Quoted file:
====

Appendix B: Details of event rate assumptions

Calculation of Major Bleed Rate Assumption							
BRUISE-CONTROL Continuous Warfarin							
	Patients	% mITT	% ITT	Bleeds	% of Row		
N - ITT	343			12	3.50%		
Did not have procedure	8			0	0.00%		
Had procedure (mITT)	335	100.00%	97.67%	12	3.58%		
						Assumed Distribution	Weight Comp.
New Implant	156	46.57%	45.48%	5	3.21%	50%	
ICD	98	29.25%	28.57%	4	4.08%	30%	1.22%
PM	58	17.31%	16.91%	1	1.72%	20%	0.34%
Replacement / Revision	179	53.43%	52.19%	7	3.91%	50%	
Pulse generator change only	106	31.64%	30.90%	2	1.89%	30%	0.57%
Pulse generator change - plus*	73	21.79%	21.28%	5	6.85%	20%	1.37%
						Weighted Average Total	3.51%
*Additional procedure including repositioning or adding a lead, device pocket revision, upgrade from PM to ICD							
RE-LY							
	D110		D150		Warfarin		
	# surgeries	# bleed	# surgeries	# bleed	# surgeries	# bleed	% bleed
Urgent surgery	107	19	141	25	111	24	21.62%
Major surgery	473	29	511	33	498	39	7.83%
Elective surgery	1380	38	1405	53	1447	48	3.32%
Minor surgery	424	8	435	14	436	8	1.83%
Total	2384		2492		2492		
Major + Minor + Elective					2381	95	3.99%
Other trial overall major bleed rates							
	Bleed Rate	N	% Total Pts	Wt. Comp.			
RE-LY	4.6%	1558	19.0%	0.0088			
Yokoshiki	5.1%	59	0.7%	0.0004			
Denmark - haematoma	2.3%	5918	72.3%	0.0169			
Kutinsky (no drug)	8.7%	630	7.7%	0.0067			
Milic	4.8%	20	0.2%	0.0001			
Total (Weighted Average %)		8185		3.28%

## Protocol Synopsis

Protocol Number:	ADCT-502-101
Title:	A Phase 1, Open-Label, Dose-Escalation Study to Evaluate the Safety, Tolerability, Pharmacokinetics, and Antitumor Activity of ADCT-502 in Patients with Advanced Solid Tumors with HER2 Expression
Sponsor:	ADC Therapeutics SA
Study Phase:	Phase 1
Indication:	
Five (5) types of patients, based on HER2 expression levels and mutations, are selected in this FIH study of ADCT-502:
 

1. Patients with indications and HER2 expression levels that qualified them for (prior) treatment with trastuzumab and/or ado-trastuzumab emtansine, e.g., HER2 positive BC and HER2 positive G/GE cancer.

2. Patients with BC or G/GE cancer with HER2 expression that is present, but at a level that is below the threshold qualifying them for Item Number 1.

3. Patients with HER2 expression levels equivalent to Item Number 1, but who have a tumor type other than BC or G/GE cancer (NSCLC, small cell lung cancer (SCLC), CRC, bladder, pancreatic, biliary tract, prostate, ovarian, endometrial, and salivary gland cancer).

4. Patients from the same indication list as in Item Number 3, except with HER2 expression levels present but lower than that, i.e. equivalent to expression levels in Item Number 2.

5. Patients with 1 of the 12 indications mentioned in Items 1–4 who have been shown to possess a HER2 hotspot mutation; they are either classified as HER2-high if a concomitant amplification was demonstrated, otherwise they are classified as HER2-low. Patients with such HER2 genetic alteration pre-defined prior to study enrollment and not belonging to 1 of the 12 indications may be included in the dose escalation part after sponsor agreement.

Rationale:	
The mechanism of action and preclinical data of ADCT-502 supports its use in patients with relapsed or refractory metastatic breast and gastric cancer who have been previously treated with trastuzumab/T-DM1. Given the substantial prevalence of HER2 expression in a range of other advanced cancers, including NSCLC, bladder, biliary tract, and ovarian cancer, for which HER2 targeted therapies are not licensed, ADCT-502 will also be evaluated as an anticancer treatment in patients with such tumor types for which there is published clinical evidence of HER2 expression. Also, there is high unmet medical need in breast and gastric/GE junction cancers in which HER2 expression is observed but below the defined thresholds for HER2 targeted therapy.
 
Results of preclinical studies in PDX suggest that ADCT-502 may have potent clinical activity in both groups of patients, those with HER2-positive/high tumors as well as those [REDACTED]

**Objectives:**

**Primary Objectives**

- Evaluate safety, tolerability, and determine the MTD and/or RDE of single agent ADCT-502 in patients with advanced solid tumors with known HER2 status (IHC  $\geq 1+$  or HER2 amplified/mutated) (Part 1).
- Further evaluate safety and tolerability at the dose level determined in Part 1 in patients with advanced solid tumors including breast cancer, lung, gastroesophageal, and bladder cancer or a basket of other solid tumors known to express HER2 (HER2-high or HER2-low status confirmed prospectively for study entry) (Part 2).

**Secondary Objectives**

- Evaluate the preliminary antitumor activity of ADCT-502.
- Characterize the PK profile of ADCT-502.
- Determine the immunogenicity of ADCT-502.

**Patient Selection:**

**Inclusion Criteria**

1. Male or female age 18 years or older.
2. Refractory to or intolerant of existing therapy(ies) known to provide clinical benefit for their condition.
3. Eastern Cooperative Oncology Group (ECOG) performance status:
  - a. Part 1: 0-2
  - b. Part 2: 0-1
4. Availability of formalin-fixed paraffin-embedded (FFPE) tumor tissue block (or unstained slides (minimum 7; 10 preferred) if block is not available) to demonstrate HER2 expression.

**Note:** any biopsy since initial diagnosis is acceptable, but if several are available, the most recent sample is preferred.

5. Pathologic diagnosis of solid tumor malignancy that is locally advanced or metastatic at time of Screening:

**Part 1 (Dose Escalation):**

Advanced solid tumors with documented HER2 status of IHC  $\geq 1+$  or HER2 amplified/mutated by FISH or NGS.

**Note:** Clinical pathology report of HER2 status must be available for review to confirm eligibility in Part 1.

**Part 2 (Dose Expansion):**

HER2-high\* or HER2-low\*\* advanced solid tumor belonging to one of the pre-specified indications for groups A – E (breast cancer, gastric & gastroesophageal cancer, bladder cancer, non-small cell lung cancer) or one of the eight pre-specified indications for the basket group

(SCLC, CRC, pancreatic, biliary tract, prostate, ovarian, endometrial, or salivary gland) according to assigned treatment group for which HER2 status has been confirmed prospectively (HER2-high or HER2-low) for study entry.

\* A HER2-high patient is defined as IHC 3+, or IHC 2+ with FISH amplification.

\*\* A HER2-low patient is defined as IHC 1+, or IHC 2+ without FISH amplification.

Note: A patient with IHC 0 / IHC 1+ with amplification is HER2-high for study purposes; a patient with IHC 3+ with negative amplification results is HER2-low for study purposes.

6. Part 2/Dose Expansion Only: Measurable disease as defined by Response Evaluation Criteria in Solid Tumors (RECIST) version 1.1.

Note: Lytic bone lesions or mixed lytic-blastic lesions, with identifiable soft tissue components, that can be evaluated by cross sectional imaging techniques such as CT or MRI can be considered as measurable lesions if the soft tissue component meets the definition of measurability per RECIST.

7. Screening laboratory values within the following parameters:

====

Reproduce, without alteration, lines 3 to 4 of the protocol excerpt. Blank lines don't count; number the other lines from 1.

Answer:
BRUISE-CONTROL Continuous Warfarin							
	Patients	% mITT	% ITT	Bleeds	% of Row		